On a new episode of Dr. Phil that aired 5 p.m. Monday on WWJ-TV, the woman accused of taunting a neighbor’s child while she was dying of Huntington’s disease flat-out denies the allegation.
“Did you say, ‘I wish Kathleen would hurry up and die?'” Dr. Phil McGraw is seen asking Scott and Jennifer Petkov of Trenton in a sneak peek of the show. Jennifer Petkov is charged with trying to run over another neighbor and faces a court hearing next month.
“I have not done any of the things they’re accusing me of,” said Petkov, who’s been called ‘The Devil of Detroit Street.’
It’s a different story than the one Petkov told when she was first accused of parading up and down the street with a coffin in the back of a truck and creating a Facebook page with an image of young Kathleen Edward covered with a skull and crossbones.
“They’ve been called the cruelest couple in America,” McGraw said.
At the time, Petkov admitted it to local media, saying she did it for “personal satisfaction … Because it rubs their a—s raw. Burns their a—s.”
Petkov was reportedly locked in a feud with the Edwards family, who lived next door.
Petkov appears contrite on Dr. Phil, saying, “I wish there was something I could do to make it all better.”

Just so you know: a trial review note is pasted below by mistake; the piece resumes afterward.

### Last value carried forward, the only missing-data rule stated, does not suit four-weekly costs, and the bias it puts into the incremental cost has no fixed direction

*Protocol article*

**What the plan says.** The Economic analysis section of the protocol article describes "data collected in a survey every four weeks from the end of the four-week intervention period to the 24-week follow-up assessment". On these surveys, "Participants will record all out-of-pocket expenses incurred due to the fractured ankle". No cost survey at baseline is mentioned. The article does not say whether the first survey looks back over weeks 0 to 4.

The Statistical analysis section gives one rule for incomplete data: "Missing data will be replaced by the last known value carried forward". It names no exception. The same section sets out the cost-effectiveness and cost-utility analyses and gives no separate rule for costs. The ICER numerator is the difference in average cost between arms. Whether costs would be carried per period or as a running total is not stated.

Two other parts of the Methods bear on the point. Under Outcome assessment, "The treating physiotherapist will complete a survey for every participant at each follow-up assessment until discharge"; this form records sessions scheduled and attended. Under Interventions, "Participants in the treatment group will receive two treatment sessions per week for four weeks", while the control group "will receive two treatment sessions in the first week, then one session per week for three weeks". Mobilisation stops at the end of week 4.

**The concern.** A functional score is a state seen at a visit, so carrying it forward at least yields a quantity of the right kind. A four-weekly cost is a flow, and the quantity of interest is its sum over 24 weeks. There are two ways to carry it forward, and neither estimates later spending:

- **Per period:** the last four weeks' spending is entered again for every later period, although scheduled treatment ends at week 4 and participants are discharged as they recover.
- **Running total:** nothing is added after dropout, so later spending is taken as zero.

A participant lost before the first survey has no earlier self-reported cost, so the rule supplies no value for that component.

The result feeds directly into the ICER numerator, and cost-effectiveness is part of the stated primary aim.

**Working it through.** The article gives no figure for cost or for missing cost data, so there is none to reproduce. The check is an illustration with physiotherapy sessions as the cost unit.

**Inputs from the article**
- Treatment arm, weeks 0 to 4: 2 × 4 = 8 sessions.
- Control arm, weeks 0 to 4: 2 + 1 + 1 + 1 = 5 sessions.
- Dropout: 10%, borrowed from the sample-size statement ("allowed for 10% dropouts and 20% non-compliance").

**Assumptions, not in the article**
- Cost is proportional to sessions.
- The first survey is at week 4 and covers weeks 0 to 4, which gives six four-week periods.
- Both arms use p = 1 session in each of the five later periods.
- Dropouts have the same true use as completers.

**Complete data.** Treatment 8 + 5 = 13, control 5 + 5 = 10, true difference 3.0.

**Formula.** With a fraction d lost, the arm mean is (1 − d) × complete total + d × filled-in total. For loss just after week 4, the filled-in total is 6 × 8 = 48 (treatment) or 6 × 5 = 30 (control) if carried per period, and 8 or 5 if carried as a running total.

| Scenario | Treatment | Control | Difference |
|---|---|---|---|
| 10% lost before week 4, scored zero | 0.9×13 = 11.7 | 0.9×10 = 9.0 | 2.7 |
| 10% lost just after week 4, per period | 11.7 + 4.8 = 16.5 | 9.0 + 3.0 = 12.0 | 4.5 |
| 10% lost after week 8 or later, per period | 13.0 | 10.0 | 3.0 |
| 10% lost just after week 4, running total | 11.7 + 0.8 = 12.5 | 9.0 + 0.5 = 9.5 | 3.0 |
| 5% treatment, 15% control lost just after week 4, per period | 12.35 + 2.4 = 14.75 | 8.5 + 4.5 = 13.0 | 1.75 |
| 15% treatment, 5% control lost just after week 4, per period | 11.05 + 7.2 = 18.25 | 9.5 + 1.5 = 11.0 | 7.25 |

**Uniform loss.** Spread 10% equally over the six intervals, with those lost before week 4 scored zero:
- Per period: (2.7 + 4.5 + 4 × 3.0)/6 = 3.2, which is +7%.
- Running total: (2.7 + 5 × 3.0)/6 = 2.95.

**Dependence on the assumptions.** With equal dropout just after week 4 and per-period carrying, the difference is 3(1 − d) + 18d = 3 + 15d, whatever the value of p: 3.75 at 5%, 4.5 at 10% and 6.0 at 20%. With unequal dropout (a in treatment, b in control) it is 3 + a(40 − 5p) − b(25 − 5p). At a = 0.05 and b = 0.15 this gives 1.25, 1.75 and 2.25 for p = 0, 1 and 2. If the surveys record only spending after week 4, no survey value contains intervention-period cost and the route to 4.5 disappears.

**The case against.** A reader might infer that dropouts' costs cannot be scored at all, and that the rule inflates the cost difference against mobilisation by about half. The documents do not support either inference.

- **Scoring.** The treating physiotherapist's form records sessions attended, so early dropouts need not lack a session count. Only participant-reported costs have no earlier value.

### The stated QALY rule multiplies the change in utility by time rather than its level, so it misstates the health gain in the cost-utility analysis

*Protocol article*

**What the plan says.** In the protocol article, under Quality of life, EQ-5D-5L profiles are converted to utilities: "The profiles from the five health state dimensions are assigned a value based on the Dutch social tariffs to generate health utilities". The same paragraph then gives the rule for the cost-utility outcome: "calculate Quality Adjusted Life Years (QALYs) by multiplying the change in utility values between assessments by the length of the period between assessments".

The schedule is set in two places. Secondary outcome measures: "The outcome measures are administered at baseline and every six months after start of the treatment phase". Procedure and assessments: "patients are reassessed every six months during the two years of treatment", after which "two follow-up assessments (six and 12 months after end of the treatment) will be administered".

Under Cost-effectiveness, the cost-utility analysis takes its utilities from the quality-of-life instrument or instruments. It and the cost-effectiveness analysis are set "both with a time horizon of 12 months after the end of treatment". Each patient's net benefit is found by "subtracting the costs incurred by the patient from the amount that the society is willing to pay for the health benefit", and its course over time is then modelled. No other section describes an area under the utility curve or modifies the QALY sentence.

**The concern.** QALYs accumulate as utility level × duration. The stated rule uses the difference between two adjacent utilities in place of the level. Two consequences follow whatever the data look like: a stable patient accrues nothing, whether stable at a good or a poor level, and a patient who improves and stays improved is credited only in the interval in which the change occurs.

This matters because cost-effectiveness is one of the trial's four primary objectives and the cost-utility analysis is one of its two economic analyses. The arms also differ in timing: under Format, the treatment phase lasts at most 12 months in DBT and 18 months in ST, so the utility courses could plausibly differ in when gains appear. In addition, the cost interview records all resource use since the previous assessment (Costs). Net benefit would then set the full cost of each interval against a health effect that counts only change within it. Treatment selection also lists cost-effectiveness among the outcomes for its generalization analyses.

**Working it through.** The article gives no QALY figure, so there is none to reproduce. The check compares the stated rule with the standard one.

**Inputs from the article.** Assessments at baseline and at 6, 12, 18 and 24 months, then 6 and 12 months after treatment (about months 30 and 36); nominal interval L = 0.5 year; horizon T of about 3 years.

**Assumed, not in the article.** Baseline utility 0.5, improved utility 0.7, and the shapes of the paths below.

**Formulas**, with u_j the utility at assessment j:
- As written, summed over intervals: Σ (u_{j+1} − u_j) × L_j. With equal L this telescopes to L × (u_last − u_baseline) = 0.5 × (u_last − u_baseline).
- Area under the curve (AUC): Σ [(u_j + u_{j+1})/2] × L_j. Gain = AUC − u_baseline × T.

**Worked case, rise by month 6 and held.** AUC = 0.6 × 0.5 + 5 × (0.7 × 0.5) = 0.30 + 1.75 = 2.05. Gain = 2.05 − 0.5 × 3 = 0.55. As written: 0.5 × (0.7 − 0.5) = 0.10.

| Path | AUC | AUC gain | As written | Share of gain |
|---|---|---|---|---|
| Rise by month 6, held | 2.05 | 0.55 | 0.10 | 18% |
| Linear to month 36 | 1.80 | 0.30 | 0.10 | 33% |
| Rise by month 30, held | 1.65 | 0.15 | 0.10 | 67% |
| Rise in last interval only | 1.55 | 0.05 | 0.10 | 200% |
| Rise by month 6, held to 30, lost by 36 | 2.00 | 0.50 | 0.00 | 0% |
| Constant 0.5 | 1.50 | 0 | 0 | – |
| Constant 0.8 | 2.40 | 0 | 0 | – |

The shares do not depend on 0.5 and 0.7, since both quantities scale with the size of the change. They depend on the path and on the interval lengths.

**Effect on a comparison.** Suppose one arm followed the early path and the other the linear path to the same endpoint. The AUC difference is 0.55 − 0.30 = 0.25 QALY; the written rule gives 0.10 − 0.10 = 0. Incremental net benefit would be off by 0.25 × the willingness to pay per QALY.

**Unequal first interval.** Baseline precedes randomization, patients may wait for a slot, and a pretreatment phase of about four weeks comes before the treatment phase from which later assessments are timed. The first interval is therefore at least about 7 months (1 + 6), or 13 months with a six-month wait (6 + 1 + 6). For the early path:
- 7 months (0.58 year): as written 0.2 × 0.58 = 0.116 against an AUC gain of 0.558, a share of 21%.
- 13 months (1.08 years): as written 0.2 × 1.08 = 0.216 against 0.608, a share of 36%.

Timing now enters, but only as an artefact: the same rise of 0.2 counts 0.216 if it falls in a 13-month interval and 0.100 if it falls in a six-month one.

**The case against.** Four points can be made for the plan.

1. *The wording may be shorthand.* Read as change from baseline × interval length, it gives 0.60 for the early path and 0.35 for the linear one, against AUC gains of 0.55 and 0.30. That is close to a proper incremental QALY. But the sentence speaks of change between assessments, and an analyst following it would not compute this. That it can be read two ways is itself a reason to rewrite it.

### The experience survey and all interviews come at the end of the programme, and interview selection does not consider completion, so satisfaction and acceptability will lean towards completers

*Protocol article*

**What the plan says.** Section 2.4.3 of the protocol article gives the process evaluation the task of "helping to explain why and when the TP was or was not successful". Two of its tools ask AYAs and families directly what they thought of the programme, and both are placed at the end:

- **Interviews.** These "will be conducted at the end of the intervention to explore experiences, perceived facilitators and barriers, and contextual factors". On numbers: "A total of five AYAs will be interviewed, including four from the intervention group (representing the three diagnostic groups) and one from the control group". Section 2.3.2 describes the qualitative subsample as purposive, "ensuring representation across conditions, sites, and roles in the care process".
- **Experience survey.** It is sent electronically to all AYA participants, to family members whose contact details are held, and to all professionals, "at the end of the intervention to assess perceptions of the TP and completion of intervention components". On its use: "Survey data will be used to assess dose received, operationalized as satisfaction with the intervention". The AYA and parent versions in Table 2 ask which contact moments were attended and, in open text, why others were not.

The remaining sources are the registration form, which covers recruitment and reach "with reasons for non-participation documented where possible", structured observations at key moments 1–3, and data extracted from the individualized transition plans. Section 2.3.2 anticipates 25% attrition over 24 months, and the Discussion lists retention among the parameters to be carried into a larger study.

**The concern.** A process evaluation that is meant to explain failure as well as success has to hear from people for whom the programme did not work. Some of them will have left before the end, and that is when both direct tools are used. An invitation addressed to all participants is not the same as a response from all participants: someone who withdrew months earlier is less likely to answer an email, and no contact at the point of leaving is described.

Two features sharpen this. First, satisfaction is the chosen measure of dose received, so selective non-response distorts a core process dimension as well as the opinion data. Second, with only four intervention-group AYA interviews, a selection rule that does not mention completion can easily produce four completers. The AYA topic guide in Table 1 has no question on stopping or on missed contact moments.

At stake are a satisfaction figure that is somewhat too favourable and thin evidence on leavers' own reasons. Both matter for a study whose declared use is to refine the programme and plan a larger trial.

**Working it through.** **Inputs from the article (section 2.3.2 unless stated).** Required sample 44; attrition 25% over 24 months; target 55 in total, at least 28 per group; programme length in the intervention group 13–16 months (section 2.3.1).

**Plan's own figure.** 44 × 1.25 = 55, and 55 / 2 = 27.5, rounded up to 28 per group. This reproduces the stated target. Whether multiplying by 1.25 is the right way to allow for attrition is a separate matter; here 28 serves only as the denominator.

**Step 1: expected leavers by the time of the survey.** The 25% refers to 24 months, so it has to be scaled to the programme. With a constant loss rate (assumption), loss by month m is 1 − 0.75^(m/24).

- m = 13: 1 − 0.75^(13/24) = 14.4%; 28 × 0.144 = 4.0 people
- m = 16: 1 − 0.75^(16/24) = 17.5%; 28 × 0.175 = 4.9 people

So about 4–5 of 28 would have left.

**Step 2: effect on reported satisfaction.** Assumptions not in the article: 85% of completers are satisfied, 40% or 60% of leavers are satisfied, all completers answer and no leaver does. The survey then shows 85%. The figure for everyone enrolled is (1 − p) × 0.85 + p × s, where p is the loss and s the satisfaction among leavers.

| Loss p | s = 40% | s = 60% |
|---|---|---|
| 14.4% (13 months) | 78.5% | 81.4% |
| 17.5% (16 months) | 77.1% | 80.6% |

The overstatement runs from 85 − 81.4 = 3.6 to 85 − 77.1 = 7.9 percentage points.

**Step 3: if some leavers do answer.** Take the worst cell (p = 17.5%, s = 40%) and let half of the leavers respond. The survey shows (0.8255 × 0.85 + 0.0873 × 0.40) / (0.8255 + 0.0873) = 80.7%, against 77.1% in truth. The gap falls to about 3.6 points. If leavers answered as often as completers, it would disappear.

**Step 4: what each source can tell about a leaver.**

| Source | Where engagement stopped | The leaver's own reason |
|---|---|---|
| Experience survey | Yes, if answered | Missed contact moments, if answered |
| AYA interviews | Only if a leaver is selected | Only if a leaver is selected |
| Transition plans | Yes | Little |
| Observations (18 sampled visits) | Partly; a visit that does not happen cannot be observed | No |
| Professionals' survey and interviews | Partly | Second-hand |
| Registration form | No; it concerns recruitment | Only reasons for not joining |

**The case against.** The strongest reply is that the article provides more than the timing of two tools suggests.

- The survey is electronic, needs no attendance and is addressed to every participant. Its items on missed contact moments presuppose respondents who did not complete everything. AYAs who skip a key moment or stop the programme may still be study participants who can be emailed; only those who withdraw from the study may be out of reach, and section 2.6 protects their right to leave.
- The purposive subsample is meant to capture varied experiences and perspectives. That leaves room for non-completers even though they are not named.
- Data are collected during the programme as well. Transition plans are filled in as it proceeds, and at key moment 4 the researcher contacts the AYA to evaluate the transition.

Nine-year-old Kathleen Edward died earlier this month after a long bout with pneumonia complicated by Huntington’s disease. Her mother Laura died of Huntington’s at 24 years old, leaving Kathleen in the care of her father Robert Edward.
Kathleen was diagnosed with the disease when she was about 3 years old. She was just 6 years old when her mother died.
“Kathleen far exceeded our expectations of survival. She’s the strongest little girl I ever met in my entire life, and she didn’t quit fighting. Now she gets to go into the arms of her mother, Laura,” said family friend Michelle Yerigian.
The families confront each other for the first time since Kathleen’s death on Dr. Phil, where Kathleen’s father is shown confronting Petkov and saying, “Why did you choose to use my daughter? Why mine?”
Kathleen attracted attention around the world when they learned she was the subject of taunting by Petkov. The girl’s plight sparked cards and letters of support from around the world, and Yerigian’s job was to field the truckloads of mail that came weekly for the girl.
“This little girl touched a lot of people’s lives and not just in Michigan, but across the world. She has friends from Australia, Indonesia, Pakistan, people all over the world have reached out to this little girl and the world is now a sadder place without her in it. But, I think she taught us a very strong lesson in that faith, hope and love can just do amazing things,” said Yerigian.